Canard à l’orange is a classic French dish that most people would know about even if they have never tried it. There are countless versions of this recipe and why there should be another one could be considered pointless. But this version is one that can be cooked and served in half an hour and promises to be full of citrus flavour.
Like other red meat, you can cook duck breast anywhere between rare to well done. I like mine rare, but the cooking times I have written here will give you a medium rare to medium result. You can add or deduct time to suit your taste.
I highly recommend scoring the skin to allow the rich fat to render away in the cooking which will give you a crispy skin. For this reason alone, never season the breast with oil or add it to the recipe. I also turn the breasts each time so that the skin is facing upward at the end of the cooking and so that the juices keep making their way into the centre of the meat rather than out into the pan.
2 duck breasts with skin on
1 orange, juice and zest
100ml chicken stock
100ml white wine
Sea salt and pepper
Pre heat the oven to 200°C.
Gently score each breast across the width on the skin side, about 1cm apart. Place an ovenproof pan on a high heat for a few minutes. Place each duck breast skin side down and sear in the pan for about 3-4 minutes until the skin is brown and crispy.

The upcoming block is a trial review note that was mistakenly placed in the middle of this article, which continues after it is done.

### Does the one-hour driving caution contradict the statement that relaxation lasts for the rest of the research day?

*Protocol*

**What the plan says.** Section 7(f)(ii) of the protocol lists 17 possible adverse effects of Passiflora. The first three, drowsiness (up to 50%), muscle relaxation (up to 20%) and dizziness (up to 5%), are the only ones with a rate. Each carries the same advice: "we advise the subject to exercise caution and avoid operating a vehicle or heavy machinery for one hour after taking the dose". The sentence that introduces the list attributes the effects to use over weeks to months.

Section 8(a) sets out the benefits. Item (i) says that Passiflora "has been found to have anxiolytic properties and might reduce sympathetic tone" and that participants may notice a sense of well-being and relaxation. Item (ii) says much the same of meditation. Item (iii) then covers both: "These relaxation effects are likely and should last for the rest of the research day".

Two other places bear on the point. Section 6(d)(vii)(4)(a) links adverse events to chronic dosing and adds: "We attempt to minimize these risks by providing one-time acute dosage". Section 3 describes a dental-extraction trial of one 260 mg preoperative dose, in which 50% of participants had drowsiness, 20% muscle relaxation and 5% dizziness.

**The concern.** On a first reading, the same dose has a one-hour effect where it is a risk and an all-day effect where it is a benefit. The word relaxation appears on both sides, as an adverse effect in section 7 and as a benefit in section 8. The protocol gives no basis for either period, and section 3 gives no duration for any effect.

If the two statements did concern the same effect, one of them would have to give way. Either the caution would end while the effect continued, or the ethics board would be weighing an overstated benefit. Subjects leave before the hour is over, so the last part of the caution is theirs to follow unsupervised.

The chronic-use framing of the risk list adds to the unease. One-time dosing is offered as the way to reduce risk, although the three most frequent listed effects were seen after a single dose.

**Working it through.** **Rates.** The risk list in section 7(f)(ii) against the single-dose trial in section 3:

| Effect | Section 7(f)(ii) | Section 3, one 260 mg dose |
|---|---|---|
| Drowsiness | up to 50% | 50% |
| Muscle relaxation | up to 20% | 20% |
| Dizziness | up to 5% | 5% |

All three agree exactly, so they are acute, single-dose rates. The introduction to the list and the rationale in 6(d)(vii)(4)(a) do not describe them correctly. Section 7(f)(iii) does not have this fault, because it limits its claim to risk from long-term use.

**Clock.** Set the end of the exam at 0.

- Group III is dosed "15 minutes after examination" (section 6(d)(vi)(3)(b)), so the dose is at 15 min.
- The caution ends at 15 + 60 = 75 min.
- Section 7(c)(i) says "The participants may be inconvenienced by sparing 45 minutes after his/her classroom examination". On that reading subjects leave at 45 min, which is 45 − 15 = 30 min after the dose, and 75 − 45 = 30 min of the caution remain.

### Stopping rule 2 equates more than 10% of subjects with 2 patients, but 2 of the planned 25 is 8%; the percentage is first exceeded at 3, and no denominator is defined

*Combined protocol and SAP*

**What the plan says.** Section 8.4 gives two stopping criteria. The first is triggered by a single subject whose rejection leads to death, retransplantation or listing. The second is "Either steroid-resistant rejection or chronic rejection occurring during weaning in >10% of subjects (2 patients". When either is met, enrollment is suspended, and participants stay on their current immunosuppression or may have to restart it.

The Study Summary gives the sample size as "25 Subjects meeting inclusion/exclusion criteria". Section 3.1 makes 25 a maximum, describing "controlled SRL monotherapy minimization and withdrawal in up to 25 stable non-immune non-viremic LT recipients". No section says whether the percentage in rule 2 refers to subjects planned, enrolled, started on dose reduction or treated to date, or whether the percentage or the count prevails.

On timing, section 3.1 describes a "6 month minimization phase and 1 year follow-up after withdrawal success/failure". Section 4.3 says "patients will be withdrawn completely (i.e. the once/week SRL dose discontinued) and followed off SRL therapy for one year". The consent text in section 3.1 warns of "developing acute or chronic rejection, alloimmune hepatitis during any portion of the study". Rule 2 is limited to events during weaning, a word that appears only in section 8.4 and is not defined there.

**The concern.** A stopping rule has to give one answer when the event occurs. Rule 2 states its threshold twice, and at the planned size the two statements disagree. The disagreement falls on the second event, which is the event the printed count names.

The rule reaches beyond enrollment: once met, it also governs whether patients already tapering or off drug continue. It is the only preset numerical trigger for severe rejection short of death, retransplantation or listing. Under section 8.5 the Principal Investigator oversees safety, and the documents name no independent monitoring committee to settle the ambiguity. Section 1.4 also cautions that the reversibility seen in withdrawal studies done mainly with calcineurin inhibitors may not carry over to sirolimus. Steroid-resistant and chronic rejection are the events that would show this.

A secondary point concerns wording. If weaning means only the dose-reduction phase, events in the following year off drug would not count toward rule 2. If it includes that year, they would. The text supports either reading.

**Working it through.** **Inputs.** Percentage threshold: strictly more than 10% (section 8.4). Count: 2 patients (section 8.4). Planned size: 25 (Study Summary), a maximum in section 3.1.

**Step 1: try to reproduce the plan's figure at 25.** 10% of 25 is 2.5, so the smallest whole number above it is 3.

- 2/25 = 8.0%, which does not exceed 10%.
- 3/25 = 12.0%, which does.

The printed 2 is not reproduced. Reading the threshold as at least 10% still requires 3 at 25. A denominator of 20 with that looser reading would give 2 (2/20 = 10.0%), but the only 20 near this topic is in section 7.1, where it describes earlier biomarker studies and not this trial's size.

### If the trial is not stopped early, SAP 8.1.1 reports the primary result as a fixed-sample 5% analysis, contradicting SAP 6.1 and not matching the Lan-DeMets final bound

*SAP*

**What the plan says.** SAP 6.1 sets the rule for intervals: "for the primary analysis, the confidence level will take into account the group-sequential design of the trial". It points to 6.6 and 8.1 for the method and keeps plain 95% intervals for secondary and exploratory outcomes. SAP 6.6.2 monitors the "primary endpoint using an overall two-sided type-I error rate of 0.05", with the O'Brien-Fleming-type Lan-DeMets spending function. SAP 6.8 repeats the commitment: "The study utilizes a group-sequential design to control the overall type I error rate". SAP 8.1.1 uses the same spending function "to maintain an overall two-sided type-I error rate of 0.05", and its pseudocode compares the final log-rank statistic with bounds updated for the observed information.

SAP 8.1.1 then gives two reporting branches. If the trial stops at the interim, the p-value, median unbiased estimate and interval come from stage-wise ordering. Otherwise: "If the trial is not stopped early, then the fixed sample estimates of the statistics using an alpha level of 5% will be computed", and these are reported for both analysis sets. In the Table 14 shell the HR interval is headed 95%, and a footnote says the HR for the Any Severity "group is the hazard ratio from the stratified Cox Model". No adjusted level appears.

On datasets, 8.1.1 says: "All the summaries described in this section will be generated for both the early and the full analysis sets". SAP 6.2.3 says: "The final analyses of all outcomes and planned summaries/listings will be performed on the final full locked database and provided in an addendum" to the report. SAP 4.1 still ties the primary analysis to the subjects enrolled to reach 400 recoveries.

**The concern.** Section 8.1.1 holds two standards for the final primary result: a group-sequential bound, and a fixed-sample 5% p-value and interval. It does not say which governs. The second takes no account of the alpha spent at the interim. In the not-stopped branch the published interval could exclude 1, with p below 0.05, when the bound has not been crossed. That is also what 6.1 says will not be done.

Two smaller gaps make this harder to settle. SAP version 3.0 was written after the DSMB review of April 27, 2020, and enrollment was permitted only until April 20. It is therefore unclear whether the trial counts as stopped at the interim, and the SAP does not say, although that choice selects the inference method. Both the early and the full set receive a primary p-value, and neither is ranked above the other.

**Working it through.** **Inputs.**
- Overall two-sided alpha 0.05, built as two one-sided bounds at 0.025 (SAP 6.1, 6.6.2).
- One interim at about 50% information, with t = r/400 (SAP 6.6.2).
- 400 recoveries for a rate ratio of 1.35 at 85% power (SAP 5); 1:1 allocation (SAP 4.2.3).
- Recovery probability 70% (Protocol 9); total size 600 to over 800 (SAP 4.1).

Turn the breasts over and continue cooking for a further minute. Turn the breasts again so the skin is facing downward. Place the pan in the oven and cook for 4 minutes. Turn the breasts over again so that the skin side is facing upward, and continue to cook for another 4 minutes. Remove the duck from the oven and pan. Wrap them in aluminum foil and place in a warm spot to rest before serving.
If there is too much fat remaining in the pan, remove some and then place the pan on a medium heat and deglaze with the white wine. Add the chicken stock and orange juice and allow it to come to a boil. When the sauce has reduced to about a third (approximately 4 minutes) add the butter and stir to ensure a smooth consistency. Season with sea salt and pepper. Taste the sauce to ensure it is balanced, seasoning further if required.
Place the each breast on the serving plate and spoon the sauce across each one.
In this recipe, the duck has been served with pumpkin and polenta mash and blanched sugar snap peas. To make the pumpkin and polenta mash: boil 250g pumpkin until it is soft, then mash and set aside. In a clean saucepan, bring 500ml of water to the boil. Slowly poor a thin stream of 150g polenta into the water, whisking continuously. Don’t add the polenta all at once or it will become lumpy. Continue to whisk over a medium heat until the grains have softened and it reaches a smooth consistency (approximately 10 minutes). When the polenta is ready, add about 25g of butter, a teaspoon of fresh thyme leaves and the mashed pumpkin. Continue to whisk unit it is smooth and well combined. Season with sea salt and pepper.